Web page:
Sunlight, UV-Radiation, Vitamin D and Skin Cancer: How Much Sunlight Do We Need?
- Michael F. HolickAffiliated withDepartment of Medicine, Section of Endocrinology, Nutrition and Diabetes Vitamin D, Skin and Bone Research Laboratory, Boston University Medical Center
Vitamin D is the sunshine vitamin for good reason. During exposure to sunlight, the ultraviolet B photons enter the skin and photolyze 7-dehydrocholesterol to previtamin D3 which in turn is isomerized by the body’s temperature to vitamin D3. Most humans have depended on sun for their vitamin D requirement. Skin pigment, sunscreen use, aging, time of day, season and latitude dramatically affect previtamin D3 synthesis. Vitamin D deficiency was thought to have been conquered, but it is now recognized that more than 50% of the worlds population is at risk for vitamin D deficiency. This deficiency is in part due to the inadequate fortification of foods with vitamin D and the misconception that a healthy diet contains an adequate amount of vitamin D. Vitamin D deficiency causes growth retardation and rickets in children and will precipitate and exacerbate osteopenia, osteoporosis and increase risk of fracture in adults. The vitamin D deficiency has been associated pandemic with other serious consequences including increased risk of common cancers, autoimmune diseases, infectious diseases and cardiovascular disease. There needs to be a renewed appreciation of the beneficial effect of moderate sunlight for providing all humans with their vitamin D requirement for health.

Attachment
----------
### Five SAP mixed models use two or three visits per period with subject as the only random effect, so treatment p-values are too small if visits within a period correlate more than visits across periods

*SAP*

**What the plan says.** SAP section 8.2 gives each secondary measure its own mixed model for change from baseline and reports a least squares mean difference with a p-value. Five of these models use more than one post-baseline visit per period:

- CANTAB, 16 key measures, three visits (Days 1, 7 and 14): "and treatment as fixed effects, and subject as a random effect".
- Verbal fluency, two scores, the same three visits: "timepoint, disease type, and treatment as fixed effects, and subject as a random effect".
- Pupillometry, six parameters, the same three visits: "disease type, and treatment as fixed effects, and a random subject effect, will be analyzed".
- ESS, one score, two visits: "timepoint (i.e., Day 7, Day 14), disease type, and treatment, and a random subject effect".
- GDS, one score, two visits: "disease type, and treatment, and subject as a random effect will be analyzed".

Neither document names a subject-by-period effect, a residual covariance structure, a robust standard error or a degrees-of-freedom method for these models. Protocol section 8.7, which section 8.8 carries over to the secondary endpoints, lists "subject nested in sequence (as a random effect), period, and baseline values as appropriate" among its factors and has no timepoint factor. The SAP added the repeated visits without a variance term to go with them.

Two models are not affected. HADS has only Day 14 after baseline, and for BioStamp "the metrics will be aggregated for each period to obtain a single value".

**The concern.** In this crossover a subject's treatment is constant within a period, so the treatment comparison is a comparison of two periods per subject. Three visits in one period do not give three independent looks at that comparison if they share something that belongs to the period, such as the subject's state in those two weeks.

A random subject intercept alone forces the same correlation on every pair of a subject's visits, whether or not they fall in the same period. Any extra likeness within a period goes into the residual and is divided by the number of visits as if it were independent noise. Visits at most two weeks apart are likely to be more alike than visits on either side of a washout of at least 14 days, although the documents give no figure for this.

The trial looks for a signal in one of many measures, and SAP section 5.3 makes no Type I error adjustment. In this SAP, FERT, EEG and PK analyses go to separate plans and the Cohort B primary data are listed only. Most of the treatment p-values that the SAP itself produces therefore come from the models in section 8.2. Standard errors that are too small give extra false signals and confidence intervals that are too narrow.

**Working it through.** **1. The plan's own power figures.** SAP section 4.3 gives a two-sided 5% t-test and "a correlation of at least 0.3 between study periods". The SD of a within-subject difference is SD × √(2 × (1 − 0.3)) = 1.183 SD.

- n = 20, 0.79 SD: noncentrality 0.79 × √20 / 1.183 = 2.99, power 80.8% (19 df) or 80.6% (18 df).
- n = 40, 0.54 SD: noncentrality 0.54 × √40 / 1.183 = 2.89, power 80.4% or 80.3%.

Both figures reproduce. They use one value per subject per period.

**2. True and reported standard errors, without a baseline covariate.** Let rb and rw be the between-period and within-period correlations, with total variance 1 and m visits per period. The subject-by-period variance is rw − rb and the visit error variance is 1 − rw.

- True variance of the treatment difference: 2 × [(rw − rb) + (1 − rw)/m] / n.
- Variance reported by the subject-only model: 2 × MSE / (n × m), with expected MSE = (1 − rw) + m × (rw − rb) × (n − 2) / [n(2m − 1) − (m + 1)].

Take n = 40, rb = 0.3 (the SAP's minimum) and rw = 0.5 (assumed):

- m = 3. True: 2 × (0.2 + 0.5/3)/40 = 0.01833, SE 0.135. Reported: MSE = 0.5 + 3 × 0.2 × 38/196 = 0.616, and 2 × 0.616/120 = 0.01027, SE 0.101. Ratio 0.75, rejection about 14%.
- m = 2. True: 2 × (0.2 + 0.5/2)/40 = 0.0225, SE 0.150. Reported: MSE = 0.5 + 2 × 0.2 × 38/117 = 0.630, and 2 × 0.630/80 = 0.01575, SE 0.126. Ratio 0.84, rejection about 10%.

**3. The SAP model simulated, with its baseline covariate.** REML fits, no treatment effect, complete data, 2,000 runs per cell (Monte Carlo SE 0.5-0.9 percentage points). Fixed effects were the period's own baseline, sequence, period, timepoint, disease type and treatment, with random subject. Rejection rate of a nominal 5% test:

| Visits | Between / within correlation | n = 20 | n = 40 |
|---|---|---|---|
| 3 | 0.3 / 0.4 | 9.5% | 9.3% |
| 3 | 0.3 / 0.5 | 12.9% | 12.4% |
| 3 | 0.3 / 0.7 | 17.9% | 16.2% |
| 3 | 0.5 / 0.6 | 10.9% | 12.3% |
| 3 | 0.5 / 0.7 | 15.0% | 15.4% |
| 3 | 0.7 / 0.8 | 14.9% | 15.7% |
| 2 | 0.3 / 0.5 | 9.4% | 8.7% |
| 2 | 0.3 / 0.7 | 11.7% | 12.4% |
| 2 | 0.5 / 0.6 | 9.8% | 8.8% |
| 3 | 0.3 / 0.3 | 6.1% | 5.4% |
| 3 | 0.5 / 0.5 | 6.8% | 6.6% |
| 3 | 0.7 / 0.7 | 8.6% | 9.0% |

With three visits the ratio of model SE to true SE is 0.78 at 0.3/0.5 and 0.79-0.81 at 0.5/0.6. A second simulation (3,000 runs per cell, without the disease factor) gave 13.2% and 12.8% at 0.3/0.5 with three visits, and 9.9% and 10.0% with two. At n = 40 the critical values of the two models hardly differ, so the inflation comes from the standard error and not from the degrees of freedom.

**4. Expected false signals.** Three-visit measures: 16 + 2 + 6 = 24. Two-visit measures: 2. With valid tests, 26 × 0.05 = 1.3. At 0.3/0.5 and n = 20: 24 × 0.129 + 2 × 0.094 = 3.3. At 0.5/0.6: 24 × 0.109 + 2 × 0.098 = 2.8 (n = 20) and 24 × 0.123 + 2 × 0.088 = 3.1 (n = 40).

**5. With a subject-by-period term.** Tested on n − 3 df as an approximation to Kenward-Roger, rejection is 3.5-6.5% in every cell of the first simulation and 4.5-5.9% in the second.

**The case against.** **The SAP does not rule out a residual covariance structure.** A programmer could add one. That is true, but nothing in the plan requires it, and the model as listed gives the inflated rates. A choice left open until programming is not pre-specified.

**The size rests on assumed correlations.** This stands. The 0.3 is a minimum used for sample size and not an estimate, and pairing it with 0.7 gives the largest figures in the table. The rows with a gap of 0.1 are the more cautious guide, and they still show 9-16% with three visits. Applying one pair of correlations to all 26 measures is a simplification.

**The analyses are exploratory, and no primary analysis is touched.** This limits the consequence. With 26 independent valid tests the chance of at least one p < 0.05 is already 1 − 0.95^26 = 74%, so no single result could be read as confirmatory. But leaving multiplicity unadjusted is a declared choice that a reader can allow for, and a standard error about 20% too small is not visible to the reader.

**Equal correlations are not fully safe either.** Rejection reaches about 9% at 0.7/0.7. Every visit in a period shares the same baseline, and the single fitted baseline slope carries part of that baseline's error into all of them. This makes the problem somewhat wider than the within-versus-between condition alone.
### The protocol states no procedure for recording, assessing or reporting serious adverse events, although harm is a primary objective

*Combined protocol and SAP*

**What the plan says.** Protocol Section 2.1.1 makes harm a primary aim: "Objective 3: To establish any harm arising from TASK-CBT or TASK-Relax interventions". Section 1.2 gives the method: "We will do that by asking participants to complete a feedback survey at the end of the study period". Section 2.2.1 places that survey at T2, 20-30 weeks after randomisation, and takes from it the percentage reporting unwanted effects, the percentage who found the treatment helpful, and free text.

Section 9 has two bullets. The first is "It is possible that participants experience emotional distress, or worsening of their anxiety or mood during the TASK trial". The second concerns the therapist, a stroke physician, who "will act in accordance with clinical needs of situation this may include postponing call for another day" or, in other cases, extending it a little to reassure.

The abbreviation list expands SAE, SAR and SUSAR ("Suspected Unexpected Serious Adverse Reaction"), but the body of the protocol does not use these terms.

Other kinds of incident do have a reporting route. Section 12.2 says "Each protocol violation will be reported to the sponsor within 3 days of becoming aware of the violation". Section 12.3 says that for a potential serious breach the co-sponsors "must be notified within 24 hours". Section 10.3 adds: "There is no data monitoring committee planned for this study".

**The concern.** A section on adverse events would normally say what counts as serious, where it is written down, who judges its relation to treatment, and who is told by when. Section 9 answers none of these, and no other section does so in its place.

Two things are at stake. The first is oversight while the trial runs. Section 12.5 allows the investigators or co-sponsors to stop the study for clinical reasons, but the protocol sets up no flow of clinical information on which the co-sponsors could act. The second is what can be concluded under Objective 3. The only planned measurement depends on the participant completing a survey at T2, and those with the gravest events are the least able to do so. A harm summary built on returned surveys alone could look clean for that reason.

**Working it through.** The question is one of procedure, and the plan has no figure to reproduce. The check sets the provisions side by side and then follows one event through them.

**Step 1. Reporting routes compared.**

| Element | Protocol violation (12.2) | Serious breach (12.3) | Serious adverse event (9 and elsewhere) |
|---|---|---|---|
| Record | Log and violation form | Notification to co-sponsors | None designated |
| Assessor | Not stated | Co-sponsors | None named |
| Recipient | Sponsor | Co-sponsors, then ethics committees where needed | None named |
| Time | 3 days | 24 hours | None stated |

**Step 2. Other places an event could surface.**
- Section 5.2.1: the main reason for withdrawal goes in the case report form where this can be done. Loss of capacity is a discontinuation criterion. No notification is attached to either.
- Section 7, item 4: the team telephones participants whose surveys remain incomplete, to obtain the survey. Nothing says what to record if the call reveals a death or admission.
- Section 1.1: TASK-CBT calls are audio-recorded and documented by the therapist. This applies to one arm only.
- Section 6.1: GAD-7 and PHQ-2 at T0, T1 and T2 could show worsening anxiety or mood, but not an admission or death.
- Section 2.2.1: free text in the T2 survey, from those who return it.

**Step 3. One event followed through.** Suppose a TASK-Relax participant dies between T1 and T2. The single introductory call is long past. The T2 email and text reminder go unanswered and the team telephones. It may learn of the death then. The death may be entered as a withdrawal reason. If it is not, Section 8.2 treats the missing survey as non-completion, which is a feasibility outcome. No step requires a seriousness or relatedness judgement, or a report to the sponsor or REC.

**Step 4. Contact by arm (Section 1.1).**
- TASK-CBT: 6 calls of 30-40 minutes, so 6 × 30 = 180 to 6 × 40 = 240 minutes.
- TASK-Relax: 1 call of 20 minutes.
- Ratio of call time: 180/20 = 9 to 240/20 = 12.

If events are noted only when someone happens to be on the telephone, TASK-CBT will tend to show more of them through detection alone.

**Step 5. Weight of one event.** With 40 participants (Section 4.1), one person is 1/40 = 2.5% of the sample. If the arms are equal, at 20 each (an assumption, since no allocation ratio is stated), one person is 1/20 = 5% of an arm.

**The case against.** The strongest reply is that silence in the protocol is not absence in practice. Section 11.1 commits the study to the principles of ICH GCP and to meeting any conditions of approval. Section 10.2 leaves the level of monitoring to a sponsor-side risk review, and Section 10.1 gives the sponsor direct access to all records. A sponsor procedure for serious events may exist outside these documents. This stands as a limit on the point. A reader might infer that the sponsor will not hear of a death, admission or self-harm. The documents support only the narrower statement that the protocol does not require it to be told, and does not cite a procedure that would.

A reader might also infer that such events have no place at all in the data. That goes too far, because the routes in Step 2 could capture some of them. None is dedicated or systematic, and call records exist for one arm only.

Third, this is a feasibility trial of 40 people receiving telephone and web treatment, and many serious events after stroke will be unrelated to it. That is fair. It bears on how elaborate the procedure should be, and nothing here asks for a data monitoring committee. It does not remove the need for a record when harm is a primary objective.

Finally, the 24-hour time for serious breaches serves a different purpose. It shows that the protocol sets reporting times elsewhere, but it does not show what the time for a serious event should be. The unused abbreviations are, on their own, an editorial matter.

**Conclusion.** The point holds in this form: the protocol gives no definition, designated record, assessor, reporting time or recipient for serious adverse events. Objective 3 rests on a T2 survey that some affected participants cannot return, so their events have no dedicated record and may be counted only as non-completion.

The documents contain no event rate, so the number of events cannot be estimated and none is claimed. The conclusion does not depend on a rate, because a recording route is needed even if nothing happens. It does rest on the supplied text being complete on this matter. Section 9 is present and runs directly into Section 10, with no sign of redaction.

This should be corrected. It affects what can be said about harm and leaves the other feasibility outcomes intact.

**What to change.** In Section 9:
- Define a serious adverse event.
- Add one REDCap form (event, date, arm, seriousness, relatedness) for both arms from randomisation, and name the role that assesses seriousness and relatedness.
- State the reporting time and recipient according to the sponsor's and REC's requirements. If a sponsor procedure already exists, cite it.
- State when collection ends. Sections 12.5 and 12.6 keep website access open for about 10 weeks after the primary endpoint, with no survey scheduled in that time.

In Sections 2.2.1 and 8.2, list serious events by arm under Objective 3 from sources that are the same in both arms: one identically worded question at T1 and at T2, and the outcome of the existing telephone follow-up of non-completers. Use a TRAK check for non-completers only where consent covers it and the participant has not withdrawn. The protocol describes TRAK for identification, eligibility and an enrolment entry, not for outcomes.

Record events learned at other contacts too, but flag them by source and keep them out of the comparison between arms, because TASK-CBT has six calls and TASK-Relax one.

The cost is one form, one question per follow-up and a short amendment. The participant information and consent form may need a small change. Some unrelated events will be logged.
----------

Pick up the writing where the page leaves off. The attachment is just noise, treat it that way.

- Sunlight, UV-Radiation, Vitamin D and Skin Cancer: How Much Sunlight Do We Need?
- Book Title
- Sunlight, Vitamin D and Skin Cancer
- pp 1-15
- Print ISBN
- Online ISBN
- Series Title
- Advances in Experimental Medicine and Biology
- Series Volume
- Series ISSN
- Springer New York
- Copyright Holder
- Landes Bioscience and Springer Science+Business Media
- Additional Links
- Industry Sectors
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- Jörg Reichrath (6)
- Editor Affiliations
- 6. Clinic for Dermatology, Venerology and Allergology, The Saarland University Hospital
- Author Affiliations
- 7. Department of Medicine, Section of Endocrinology, Nutrition and Diabetes Vitamin D, Skin and Bone Research Laboratory, Boston University Medical Center, 715 Albany Street, M-1013, Boston, MA, 02118, USA
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